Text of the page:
Vim is extremely customizable and you can adapt it to your way of coding and the manner in which you do things. Part of the beauty, and the complexity of learning Vim, is how you can slowly but surely make it work in the way that you work, in your project, alone or with your team.

Using Vim makes writing code even more fun and satisfying. There’s something deeply rewarding - pleasurable even - in the very act of editing text when you’ve achieved a certain level of mastery in Vim that you can’t quite explain until you’ve experienced it for yourself. When you get to that point, the edge between your thoughts and their expression in code nearly disappears, and code becomes as malleable as clay wanting to be shaped into something wonderful.

Finally, even if you don’t jump straight into Vim, even if you don’t intend to have Vim be your main editor, you can reap the rewards of learning Vim by bringing all the commands and motions that you learn here to your favorite editor. That’s it. Vim is so good that most other editors today support some sort of Vim mode which brings a Vim-like experience right into the comfort of your well known editor. Following this approach, you’ll be able to improve your text editing skills while keeping all the time invested, and all the knowledge acquired in your current editor. A great example of this is Visual Studio Code with its VsCodeVim extension which not only supports motions and commands but even custom mappings, ex mode and a lot more.

So Why would you want to learn Vim in this day and age? Paraphrasing the mighty Drew Neil author of Practical Vim and master of the most obscure arts of Vim:

Vim is for programmers who want to raise their game. In the hands of an expert, Vim shreds text at the speed of thought.

Drew Neil - Practical vim

And who wouldn’t want that, right? Are you ready to raise your game? Are you ready to begin your journey along The Path and into text editing awesomeness?

Is this book for you?

This book is for you if you fall in any or several of these categories:

  • You’ve been wanting to learn Vim for ages but it is too intimidating
  • You’ve tried to learn Vim in the past and given up
  • You’ve seen a friend using Vim, been mesmerized by what they can do and would love to be able to do the same but don’t know where to start and the mere idea of getting started feels daunting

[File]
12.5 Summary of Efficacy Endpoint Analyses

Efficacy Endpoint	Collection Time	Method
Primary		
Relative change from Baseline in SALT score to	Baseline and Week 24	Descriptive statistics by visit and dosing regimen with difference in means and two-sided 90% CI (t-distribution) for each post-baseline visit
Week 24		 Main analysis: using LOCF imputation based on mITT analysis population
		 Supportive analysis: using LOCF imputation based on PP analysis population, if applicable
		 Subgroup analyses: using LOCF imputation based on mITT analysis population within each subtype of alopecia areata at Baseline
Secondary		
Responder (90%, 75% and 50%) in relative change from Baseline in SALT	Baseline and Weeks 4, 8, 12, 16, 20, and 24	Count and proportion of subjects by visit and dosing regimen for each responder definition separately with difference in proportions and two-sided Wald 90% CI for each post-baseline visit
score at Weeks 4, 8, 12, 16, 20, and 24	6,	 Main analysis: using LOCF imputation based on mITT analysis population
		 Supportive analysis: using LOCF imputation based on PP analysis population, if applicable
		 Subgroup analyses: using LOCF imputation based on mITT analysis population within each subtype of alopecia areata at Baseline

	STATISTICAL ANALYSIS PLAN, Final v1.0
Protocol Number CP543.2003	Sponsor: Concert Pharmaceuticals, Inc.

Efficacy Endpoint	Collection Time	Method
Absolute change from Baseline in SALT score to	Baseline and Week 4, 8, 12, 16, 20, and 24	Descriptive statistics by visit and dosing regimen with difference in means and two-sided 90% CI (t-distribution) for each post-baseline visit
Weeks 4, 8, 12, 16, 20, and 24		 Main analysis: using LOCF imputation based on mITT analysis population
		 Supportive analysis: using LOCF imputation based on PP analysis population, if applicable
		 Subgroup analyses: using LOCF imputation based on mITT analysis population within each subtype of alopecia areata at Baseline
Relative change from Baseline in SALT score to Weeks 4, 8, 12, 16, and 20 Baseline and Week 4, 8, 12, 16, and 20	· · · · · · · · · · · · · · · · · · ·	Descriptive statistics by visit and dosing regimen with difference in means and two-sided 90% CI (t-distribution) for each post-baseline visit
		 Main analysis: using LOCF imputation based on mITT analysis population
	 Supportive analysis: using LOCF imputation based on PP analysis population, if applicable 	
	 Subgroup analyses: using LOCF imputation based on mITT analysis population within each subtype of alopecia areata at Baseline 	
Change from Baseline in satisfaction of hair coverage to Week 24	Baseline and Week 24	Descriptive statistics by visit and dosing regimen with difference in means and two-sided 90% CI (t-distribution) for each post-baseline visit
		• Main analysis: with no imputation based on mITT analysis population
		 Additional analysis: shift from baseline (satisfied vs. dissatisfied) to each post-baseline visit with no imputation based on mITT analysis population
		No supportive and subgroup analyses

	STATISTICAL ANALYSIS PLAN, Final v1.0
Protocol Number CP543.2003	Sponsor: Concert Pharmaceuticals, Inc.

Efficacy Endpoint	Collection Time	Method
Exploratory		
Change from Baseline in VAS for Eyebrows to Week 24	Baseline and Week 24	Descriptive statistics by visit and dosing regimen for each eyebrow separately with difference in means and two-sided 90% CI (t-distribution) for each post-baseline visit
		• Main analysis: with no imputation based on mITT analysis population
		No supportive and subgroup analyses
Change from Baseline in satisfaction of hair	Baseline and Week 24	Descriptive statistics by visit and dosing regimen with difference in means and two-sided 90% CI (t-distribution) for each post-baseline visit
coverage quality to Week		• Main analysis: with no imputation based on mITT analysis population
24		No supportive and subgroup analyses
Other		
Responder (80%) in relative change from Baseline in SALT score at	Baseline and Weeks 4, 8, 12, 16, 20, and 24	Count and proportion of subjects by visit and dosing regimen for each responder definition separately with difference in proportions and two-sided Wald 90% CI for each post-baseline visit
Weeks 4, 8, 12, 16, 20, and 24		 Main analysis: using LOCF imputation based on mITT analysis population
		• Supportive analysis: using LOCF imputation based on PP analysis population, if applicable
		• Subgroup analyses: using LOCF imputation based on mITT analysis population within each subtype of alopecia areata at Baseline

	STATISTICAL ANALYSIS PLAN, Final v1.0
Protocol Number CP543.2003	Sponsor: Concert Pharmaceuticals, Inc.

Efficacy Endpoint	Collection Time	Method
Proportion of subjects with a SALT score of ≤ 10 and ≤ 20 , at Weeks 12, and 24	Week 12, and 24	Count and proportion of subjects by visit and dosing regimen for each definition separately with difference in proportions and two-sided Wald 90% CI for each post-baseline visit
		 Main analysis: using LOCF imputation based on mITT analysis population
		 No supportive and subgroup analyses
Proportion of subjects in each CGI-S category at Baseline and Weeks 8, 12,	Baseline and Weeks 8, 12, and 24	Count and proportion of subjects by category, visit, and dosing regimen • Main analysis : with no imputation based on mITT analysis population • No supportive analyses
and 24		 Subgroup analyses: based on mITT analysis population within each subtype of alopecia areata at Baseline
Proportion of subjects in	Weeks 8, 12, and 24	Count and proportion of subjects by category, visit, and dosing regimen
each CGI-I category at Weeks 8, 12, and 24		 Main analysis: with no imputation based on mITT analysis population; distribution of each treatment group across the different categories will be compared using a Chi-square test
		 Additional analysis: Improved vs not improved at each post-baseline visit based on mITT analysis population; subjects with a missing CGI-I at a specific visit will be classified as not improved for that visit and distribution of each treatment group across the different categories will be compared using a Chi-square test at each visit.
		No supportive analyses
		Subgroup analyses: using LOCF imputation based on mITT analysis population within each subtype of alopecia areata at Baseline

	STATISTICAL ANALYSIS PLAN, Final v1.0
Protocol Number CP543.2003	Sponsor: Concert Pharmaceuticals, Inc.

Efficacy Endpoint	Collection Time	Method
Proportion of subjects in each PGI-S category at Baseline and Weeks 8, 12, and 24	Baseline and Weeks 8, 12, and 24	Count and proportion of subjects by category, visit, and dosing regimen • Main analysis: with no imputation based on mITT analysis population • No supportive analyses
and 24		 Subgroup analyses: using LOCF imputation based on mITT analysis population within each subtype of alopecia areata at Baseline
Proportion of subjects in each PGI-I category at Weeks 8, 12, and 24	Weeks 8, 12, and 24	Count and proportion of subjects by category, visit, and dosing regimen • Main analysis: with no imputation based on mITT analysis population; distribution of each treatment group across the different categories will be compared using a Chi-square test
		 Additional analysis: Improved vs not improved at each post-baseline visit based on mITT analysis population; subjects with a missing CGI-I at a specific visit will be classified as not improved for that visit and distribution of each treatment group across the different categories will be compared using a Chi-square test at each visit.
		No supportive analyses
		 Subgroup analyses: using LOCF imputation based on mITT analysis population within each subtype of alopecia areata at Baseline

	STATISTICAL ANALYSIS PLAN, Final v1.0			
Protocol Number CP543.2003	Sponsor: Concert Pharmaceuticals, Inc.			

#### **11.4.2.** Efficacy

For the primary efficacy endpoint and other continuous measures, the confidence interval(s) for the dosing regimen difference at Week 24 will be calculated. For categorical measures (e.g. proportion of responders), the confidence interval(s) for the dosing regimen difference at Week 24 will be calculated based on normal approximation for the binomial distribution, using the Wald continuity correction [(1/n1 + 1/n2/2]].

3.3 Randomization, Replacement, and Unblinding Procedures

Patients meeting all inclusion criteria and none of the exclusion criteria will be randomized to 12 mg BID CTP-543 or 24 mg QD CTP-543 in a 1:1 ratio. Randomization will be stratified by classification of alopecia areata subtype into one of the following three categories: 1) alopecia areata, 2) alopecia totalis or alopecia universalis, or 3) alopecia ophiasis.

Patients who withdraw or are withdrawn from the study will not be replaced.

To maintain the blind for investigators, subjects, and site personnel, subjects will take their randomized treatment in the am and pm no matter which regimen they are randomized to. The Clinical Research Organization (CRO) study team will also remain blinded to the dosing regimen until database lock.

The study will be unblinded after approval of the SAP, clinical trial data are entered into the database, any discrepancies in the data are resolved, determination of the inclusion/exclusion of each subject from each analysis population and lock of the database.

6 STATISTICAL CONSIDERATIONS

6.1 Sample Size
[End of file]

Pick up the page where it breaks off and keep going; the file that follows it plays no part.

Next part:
• You’re not afraid of getting your hands dirty with lots of practice and exercises
  • You enjoy a little bit of fantasy and whimsy
  • You feel you’ve hit a ceiling when coding and want to be more productive

This is a complete step by step guide of Vim from beginning to expert, with an intense focus in helping you understand the principles and mental models behind Vim so that you can get up to speed quickly. There’ll be lots of exercises to help you learn faster, build the right habits to practice your Vim skills consistently and, in time, become a very proficient Vim user. And since this is a JavaScript-mancy side quest there’ll be a significant amount of fun references to fantasy.

Why write this book?

I started my career as a software engineer at 26. Up until then I had no idea what I wanted to do with my life but after I discovered the power of programming and how a fulfilling job it was, I immediately understood that I wanted to dedicate my life to becoming a truly awesome software engineer. This is to say that my baseline for programming is “I love this job. I love this thing.” so that you have the right context to understand what I’m going to tell you next. Learning Vim was like falling in love with programming all over again, there’s something really satisfying to programming with Vim that I can’t quite put in words. You have to experience it for yourself.

I write this book because I want people to find out how awesome Vim is and have them enjoy programming as much as I do, have you enjoy programming as much as I do. This book is my love letter to Vim.

What About Neovim?

Over the past couple of years you may have heard people talking about Neovim and wondered… what is that!?

Neovim is a modern fork of Vim that aims to refactor Vim and make it more maintainable, extensible and easier to contribute to by a wider community. It’s main innovation over traditional Vim was that it supported asynchronous processing, an integrated terminal and external plugins. Vim 8 later caught up with support for asynchronous processing and an integrated terminal but Neovim still remains very relevant.